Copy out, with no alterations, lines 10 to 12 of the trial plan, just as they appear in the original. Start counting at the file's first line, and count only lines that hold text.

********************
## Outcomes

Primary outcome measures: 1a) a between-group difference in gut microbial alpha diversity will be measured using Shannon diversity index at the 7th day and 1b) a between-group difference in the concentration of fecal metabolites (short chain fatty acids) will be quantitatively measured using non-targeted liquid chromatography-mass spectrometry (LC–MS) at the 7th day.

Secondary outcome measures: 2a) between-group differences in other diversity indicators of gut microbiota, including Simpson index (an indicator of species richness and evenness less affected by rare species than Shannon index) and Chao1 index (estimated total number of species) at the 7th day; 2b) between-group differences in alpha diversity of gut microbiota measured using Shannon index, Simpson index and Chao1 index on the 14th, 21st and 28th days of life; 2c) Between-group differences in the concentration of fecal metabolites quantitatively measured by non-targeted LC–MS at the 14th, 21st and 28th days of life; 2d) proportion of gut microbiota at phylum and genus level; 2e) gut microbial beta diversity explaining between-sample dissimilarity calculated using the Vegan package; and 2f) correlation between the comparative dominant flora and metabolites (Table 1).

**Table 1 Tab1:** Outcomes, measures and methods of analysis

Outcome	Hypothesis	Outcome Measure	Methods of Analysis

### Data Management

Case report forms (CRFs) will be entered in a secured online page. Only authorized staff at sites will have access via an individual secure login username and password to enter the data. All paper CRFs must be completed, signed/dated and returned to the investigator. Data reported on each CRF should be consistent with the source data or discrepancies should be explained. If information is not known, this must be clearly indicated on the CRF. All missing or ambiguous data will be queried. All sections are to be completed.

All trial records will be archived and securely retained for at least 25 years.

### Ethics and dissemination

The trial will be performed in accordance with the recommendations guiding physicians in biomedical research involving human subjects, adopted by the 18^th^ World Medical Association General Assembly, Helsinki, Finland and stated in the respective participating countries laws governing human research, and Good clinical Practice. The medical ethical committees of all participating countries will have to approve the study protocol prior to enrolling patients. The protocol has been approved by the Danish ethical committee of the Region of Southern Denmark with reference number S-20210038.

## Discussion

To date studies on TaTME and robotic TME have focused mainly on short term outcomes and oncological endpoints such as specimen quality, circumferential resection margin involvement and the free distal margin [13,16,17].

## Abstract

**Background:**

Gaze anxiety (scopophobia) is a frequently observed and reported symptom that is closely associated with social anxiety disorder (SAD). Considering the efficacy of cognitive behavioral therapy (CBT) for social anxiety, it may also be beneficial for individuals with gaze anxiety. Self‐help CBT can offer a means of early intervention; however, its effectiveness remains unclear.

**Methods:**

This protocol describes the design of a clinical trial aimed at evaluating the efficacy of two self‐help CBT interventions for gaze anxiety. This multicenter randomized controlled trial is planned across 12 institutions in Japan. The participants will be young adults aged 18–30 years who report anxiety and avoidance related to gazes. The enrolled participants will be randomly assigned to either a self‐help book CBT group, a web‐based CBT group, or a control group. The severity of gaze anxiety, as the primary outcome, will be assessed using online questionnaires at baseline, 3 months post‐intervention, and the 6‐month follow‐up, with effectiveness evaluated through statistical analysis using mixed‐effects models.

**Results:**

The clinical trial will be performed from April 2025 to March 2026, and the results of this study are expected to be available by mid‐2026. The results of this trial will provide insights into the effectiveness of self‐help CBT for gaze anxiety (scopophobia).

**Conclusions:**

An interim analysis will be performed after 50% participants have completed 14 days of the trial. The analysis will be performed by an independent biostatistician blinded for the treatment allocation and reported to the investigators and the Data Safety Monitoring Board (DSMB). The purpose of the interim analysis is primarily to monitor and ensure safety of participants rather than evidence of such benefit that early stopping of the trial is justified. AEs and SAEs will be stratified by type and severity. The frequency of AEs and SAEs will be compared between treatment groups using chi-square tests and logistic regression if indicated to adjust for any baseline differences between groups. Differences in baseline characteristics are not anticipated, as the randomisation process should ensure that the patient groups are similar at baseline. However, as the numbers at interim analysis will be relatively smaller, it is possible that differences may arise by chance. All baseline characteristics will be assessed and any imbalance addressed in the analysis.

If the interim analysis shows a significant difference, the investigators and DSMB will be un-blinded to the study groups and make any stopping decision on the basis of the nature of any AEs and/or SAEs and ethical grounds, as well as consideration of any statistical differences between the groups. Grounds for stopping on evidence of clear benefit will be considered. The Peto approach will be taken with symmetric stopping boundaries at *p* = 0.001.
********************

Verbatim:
The trial will be performed in accordance with the recommendations guiding physicians in biomedical research involving human subjects, adopted by the 18^th^ World Medical Association General Assembly, Helsinki, Finland and stated in the respective participating countries laws governing human research, and Good clinical Practice. The medical ethical committees of all participating countries will have to approve the study protocol prior to enrolling patients. The protocol has been approved by the Danish ethical committee of the Region of Southern Denmark with reference number S-20210038.

## Discussion

To date studies on TaTME and robotic TME have focused mainly on short term outcomes and oncological endpoints such as specimen quality, circumferential resection margin involvement and the free distal margin [13,16,17].